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11 February 2012

My Little Pony: Friendship is Magic. "Hearts and Hooves Day" REVIEW

Complexity isn’t always good. If done right you can end up with a work of genius like “Inception”; but if done wrong you can end up doing that other movie from the director of Donnie Darko that was basically all news footage. With this I mean, we usually miss the simplicity of this show in this fandom. My Little Pony: Friendship is Magic is nothing but what you see on the screen. There’s no complex storylines, there’s no hidden agendas, there’s just what you see. Anything else comes from the hyperactive minds of us bronies in an attempt to give this show an edge it doesn’t need. And before I confuse more people who read this, I am addressing to those who got offended over the whole “FlutterMac Shipping” incident. Guys, as far as we know, there is only one official shipping in the show, and that’s Mr. Cake and Mrs. Cake (if we don’t count the parents of Twilight, Pinkie Pie and Rarity, that is, and maybe Fancy Pants and Fleur de Lis). Everything else you throw at us is just mere fanon, the weakest most fragile substance in the planet next to air. But I digress. This is an episode review, not an opinionated article; this isn’t The Escapist after all, so let’s cut to the chase.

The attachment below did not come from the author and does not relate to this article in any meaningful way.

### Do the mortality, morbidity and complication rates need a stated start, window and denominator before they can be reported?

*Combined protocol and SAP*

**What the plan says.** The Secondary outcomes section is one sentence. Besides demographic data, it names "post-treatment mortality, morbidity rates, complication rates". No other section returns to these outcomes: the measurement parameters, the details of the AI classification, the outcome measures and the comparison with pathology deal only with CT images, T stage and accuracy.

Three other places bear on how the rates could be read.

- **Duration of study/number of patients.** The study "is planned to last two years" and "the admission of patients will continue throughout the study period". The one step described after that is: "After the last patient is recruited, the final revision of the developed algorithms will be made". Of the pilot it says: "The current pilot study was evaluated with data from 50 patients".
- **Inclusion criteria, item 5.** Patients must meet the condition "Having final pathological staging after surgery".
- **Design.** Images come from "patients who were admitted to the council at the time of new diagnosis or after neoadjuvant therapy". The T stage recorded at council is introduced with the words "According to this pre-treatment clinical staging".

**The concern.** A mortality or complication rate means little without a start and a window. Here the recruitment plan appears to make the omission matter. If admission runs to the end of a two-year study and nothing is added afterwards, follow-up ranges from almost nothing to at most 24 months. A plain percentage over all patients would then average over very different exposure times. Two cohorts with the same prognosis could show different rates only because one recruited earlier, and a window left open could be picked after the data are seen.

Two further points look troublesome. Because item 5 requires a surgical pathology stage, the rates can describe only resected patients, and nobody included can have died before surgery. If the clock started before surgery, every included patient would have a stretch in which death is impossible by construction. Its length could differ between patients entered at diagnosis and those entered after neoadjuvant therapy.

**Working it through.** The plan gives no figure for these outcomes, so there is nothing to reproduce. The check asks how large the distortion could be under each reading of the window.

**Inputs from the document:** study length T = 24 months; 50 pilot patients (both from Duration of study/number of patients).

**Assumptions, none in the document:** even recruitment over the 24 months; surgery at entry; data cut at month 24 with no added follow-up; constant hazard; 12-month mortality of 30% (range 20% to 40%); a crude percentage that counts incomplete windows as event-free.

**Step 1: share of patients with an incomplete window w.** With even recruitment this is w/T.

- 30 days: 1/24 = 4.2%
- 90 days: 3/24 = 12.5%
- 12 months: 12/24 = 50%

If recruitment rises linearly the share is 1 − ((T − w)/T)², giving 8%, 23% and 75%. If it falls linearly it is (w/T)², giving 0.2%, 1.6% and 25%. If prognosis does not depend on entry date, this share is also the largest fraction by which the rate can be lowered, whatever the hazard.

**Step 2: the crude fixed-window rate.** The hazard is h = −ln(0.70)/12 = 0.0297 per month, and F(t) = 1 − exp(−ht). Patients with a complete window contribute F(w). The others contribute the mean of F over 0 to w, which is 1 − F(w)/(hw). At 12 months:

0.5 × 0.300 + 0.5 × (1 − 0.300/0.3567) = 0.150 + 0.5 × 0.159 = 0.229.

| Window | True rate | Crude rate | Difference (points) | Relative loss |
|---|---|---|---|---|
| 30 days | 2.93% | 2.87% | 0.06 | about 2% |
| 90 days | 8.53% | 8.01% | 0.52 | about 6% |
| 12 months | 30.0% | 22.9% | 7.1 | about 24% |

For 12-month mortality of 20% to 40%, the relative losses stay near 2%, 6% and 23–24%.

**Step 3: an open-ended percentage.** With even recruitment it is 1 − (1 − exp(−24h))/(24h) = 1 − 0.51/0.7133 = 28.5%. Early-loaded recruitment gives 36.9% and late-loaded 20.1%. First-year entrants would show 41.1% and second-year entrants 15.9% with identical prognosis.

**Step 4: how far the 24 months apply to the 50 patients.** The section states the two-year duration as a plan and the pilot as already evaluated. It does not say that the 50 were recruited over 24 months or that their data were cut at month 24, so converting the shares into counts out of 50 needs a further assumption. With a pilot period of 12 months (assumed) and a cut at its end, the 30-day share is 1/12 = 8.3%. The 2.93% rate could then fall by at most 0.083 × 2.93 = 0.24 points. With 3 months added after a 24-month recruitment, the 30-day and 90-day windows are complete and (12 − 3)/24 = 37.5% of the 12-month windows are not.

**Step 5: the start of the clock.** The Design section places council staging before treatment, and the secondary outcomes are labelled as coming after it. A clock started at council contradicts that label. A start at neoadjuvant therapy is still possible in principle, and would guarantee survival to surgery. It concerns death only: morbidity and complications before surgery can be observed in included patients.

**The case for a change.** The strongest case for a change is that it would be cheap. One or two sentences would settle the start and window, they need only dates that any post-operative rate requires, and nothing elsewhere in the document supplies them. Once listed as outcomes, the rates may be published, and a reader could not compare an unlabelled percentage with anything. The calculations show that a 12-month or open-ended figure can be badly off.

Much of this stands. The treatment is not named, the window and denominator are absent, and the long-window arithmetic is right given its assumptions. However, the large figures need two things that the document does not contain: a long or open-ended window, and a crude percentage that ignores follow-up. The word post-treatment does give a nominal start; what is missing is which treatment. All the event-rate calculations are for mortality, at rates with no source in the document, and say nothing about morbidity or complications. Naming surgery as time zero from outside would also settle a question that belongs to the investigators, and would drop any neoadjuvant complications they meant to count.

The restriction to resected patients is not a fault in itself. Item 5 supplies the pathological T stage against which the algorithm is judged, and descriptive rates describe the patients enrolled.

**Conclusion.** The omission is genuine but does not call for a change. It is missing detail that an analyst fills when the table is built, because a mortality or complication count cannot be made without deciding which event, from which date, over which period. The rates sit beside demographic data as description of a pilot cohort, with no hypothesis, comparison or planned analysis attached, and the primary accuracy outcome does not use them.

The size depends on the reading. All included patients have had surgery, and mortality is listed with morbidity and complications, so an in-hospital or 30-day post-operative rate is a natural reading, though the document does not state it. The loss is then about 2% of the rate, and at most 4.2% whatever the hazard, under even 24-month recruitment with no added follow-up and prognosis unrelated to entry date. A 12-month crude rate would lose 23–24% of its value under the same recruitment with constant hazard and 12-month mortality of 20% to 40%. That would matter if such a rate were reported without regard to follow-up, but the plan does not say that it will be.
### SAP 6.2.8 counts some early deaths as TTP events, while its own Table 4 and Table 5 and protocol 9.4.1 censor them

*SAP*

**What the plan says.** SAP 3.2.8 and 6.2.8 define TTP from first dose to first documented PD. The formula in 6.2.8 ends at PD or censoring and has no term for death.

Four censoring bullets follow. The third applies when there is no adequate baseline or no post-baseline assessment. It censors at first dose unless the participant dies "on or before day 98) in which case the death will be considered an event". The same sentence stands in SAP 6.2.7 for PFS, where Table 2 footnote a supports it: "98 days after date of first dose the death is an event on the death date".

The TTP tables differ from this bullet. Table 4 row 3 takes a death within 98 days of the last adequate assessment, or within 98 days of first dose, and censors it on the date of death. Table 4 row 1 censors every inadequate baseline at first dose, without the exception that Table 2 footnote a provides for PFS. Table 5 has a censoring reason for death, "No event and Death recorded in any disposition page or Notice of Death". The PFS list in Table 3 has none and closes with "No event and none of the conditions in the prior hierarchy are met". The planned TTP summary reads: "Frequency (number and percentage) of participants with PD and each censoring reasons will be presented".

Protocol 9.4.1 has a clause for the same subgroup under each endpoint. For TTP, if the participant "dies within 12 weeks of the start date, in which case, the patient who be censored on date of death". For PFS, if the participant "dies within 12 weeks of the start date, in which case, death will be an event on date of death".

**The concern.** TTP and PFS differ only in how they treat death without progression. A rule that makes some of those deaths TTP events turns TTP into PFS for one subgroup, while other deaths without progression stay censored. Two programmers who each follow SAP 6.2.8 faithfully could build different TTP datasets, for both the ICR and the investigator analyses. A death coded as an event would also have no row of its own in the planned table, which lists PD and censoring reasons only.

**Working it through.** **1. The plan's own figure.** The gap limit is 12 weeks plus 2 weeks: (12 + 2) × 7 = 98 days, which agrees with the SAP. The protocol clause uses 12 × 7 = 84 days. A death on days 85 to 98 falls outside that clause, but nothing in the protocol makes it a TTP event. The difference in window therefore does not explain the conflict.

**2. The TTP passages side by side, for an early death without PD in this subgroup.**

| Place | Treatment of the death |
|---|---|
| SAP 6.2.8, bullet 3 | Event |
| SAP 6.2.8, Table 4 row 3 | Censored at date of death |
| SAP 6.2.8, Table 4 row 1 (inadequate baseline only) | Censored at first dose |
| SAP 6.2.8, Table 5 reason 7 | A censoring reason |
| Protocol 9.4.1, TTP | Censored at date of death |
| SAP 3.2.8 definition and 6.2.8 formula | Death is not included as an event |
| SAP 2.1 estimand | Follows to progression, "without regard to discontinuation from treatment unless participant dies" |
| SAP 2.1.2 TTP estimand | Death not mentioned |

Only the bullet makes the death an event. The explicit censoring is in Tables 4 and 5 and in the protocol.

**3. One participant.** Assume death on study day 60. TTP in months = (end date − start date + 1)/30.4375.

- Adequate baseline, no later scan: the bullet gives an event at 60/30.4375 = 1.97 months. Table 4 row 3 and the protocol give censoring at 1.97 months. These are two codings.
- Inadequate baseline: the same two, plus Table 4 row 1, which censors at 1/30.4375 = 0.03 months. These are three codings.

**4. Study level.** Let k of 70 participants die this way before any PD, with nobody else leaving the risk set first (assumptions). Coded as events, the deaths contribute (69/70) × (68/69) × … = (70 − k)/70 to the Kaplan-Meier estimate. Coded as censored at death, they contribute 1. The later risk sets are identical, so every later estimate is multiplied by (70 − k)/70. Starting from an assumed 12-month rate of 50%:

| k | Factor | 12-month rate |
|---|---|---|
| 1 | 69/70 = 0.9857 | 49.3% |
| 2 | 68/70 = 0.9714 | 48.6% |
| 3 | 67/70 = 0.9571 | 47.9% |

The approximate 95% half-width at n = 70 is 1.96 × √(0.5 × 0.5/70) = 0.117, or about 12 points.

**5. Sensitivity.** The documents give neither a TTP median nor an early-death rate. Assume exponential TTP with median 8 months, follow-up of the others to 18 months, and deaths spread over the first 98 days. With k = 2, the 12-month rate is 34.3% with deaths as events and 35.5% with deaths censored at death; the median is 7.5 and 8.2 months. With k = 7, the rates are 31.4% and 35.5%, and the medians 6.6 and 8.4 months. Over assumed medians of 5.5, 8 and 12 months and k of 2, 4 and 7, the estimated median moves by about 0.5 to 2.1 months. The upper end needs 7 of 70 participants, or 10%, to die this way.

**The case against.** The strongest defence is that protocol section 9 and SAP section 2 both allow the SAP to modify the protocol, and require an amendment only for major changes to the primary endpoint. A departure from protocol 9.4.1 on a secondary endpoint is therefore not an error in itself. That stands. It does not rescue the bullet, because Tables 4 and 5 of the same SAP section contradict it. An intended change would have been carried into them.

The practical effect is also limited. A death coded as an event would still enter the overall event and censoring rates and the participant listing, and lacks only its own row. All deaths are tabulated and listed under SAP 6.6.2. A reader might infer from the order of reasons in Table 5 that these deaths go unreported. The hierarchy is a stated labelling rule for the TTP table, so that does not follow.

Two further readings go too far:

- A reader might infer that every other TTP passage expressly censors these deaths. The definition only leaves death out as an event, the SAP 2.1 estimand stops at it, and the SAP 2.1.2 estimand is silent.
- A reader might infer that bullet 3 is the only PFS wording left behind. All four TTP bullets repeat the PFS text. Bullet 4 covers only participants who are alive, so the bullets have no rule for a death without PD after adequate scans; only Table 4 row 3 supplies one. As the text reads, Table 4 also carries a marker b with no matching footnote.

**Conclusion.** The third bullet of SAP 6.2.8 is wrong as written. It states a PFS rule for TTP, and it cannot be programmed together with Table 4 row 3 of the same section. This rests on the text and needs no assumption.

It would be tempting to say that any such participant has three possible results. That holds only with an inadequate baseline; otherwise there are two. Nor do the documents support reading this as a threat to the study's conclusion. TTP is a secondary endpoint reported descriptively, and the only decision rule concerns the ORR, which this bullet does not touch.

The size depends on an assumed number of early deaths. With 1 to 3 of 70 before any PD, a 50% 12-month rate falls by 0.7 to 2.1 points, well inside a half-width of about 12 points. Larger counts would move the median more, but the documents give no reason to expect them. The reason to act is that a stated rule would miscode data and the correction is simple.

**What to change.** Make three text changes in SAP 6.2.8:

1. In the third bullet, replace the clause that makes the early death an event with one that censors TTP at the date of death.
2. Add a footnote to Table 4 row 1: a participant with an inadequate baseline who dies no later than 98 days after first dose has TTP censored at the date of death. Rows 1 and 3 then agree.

Oh look kids! It’s a TL;DR floating in mid air. What do you say Mr. TL; DR? Do you want me to ask you if the episode is good in Friendship is Magic standards? Okay! Is the episode good in Friendship is Magic standards? Oh! Mr. TL;DR says it is! But Mr. TL;DR, is this one of the best episodes of Season 2? Awww, he says no, I wonder why. We better find out, now that Mr. TL;DR has moved all the way down to the end of the article!

So the episode starts in the CMC club house, and I have to admit the geography of Ponyville is constructed like an Escher drawing. Don’t get me wrong, I love the camera movement and how organic the transition feels, but that secluded part of the farm seems to be very in the open for all to see. Not like the CMC plan to make a clandestine casino anytime soon. I mean, as far as we know. We see them working on a Valentine’s-I MEAN, Hearts and Hooves card for their teacher Cheerilee. Yes, apparently in Equestria every festivity we have has an equivalent, the same way Christmas was Hearts Warming Eve, or The Spring Equinox was Winter Wrap Up, here Valentine’s day is Hearts and Hooves. I must say I love to see the CMC working on a card for their teacher. Not many times I see teacher being treated with respect, or even love, in kids cartoons. They usually are the typical angry characters that are there for comic relief. This is something I don’t see in cartoons where Lauren Faust has worked. It makes me really happy, as a future teacher, to see them getting appreciated, and especially Cheerilee. If I didn’t have so many favorite ponies, she’ll be my number one. She’s not perfect, but that makes her even more charming, and having an episode dedicated to her already makes me happy. But I’m getting ahead of myself, like I always seem to do.